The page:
Use of Water Immersion to Ameliorate the Progression of Chronic Experimental Kidney Disease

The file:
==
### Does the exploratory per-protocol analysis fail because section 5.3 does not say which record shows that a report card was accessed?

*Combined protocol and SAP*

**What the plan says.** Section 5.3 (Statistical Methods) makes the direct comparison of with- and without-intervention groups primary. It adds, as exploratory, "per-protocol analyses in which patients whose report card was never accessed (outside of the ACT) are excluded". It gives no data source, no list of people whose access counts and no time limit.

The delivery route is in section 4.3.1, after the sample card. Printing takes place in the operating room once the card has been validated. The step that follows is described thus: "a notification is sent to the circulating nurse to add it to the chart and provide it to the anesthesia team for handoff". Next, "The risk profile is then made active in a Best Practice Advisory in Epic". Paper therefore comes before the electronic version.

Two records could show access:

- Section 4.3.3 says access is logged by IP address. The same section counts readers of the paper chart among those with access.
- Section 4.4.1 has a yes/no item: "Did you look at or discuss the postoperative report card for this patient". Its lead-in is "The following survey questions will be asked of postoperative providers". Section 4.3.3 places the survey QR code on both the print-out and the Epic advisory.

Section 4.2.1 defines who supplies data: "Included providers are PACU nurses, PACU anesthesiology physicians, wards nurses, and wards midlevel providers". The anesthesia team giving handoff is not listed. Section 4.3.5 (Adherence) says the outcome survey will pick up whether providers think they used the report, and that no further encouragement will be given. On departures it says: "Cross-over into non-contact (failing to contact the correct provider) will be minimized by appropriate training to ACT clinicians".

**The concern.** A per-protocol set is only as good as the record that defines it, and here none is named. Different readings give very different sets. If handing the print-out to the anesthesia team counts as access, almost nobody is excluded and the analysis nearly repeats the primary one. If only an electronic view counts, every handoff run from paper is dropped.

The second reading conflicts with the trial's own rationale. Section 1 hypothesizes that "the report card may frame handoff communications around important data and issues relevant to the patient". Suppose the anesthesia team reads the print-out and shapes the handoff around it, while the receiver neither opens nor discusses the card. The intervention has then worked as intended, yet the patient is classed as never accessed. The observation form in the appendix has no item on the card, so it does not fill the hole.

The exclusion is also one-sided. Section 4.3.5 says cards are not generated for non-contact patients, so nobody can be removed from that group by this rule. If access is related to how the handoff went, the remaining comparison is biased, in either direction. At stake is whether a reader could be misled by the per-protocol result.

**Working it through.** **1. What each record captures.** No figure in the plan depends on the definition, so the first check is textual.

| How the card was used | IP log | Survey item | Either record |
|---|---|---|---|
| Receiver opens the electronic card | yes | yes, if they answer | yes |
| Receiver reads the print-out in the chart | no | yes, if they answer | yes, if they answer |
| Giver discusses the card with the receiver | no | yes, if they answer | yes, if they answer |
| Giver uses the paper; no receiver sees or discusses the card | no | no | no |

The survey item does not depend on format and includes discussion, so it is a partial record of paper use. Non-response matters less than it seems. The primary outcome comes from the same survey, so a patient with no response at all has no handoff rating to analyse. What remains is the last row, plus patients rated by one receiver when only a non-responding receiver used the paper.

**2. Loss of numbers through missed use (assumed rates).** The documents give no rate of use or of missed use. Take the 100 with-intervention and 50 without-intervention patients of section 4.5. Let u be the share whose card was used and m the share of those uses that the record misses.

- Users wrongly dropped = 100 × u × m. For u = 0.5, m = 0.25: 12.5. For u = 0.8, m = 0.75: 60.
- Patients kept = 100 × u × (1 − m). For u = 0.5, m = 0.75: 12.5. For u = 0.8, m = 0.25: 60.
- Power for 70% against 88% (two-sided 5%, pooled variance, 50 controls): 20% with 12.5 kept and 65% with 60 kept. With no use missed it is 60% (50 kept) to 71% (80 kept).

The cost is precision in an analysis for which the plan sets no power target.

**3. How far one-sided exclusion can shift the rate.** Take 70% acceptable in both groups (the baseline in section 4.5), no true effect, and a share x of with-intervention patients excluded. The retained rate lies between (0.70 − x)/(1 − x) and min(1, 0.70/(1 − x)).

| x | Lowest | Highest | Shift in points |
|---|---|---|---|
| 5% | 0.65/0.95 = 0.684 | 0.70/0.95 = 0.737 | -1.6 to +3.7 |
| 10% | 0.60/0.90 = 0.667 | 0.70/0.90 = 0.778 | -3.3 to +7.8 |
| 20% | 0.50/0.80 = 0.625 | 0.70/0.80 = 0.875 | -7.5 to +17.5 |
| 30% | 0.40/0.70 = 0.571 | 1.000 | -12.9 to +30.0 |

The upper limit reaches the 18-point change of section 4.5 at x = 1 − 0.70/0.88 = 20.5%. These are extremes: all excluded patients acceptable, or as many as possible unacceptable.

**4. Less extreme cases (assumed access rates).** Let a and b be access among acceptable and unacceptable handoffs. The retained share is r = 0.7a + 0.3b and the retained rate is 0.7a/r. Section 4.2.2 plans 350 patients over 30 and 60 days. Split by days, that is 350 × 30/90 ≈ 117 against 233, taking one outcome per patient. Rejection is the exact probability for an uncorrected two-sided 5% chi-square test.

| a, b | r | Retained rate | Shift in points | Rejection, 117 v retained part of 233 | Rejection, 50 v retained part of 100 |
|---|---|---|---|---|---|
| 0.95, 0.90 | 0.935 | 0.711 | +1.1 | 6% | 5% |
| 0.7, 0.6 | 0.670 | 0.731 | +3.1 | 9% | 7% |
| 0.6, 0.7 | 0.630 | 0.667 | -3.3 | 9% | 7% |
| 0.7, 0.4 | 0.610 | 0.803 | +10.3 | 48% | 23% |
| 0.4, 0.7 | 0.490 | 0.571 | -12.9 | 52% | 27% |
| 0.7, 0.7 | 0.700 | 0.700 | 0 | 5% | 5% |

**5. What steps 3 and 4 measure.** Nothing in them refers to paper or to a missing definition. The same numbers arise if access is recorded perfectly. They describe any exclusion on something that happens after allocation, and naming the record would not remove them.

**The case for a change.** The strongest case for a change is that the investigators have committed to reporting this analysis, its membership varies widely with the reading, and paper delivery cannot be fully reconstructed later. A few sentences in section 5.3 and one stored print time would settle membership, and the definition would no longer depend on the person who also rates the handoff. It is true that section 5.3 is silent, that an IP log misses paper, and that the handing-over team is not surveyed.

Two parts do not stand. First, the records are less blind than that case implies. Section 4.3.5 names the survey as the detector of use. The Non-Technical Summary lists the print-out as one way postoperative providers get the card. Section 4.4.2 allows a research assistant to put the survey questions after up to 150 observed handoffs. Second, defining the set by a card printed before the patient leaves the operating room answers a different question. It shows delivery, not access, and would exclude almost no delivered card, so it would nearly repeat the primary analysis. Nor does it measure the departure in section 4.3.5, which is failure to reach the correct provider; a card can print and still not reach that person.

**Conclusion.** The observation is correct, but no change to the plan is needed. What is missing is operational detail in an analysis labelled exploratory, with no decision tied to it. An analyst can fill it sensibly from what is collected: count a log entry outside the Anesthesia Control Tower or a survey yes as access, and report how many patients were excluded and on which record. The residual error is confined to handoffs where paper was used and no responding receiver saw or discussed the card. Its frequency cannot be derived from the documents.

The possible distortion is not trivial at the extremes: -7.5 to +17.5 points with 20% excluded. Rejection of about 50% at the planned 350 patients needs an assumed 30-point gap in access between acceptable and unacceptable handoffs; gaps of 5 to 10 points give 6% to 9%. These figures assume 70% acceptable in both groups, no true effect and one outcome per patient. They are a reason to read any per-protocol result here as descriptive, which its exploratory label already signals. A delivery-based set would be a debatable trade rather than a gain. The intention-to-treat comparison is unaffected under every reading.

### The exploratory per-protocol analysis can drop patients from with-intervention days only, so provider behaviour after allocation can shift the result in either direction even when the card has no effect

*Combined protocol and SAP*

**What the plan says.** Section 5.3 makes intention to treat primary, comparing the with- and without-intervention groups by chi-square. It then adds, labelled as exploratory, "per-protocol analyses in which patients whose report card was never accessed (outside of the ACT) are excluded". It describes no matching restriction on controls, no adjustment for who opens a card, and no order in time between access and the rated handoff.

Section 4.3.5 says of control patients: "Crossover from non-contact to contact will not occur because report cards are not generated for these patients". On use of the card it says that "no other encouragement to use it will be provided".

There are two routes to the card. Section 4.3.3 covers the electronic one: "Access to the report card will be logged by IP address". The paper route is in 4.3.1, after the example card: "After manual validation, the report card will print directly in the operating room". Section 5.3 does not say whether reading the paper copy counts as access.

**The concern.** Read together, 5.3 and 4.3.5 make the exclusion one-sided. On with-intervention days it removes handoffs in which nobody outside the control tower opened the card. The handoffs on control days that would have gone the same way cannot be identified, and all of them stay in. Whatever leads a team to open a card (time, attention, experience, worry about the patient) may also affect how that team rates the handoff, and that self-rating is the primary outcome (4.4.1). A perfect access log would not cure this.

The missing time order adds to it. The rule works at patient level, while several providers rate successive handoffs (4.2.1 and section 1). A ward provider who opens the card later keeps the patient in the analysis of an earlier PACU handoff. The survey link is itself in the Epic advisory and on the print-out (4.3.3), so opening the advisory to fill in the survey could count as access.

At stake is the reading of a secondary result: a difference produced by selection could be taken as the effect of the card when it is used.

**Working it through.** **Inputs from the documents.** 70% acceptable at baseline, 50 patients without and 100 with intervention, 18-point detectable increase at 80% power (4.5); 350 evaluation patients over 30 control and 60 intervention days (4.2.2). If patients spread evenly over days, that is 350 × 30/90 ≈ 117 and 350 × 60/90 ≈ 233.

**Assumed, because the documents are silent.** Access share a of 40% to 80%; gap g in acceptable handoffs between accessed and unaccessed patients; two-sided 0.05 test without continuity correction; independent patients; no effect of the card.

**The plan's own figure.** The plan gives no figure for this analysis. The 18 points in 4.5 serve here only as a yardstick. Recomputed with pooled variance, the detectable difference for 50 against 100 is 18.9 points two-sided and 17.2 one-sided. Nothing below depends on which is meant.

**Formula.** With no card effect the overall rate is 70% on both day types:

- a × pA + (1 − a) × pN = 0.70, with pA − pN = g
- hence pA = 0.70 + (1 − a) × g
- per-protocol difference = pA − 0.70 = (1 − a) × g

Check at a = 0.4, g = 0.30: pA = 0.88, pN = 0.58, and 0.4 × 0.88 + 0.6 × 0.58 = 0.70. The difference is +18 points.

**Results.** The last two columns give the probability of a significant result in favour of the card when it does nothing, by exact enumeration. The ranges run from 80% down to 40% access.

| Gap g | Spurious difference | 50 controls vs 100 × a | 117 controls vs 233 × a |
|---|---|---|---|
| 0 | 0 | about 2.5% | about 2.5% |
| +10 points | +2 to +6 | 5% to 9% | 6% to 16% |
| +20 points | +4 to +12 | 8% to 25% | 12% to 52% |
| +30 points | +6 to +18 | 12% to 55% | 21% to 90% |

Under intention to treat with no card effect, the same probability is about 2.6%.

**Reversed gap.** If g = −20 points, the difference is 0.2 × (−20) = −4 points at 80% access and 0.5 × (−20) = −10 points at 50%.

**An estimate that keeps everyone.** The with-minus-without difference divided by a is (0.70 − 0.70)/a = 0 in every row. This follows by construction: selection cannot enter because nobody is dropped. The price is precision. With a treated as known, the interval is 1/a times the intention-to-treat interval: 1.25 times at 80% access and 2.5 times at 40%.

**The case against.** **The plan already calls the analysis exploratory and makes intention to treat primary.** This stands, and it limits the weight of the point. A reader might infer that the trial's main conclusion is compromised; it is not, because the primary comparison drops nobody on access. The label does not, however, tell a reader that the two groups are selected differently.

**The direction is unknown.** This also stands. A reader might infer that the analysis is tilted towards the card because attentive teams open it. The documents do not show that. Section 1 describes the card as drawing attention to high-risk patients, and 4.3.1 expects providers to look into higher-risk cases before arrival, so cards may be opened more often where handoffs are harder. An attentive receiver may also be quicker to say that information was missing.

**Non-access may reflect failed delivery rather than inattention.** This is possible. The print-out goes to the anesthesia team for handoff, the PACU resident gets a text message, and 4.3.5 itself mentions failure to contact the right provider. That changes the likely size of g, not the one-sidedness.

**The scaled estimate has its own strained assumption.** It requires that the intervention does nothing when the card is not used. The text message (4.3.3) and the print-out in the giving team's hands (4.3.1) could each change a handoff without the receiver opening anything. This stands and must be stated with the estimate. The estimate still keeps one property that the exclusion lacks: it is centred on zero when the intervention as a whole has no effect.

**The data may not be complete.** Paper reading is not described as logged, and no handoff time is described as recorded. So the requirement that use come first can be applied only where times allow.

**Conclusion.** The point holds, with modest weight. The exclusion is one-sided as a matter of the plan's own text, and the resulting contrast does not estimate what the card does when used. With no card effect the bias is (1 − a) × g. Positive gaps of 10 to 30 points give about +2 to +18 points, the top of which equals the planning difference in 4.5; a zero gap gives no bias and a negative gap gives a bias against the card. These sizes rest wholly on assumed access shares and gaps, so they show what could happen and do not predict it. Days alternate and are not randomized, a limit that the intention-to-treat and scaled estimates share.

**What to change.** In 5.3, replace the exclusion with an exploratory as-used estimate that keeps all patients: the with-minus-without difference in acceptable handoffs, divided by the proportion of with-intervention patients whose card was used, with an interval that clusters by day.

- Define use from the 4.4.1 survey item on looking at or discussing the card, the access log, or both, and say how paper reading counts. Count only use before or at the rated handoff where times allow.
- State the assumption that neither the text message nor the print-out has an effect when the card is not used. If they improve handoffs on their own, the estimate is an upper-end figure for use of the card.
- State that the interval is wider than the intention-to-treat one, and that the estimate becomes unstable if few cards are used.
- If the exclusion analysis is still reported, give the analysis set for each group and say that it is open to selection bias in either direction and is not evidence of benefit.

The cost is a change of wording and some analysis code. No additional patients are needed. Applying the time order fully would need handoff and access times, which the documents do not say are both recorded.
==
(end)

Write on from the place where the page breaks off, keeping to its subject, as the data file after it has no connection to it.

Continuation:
The possible benefits of aquatic environment to kidney function in renal failure stages not much been investigated. It is known that water environment could influence renal function positively: plasma renin activity is reduced, contributing to renal vascular pressure and sodium excretion. Water immersion causes increase in renal blood flow and contributes to the lowering in renal sympathetic nerve activity, renal vascular pressure and decrease in plasma renin activity. Non-swimming aerobic aquatic exercises have shown a beneficial effect to chronic kidney disease patients. We hypothesized that the aquatic environment could improve renal functioning and even slow the progression rate of chronic kidney disease (CKD). The aim of our study was to investigate the effects of regular water immersion and voluntary swimming to the rate of progression of experimental CKD. Wistar rats were divided into matched groups 2 weeks after 5/6 nephrectomy (5/6NPX) and studied during 18 weeks. One group was subjected to water immersion with water temperature 38o and swimming without exhaustion 30 min daily for 12 weeks. Control groups remained sedentary. Chronic studies of systolic blood pressure and urinary protein excretion rate (mg/24h) were performed. Renal morphology was studied and MCP-1 gene expression level was investigated in kidney tissue samples at the end of the study. The main systolic blood pressure was significantly lower and proteinuria was reduced significantly in the swimming-immersion group compared to control 5/6NPX animals. The degree of glomerulosclerosis and interstitial fibrosis was significantly less prominent in the water-therapy group. Expression of mRNA for chemokine MCP-1 in glomeruli of CKD animals differs significantly between the water-therapy group and control 5/6NPX group and was closely associated with effects on proteinuria and systolic blood pressure. These results point to the additional renoprotective properties of long-term water immersion and daily aquatic therapy in rats with CKD.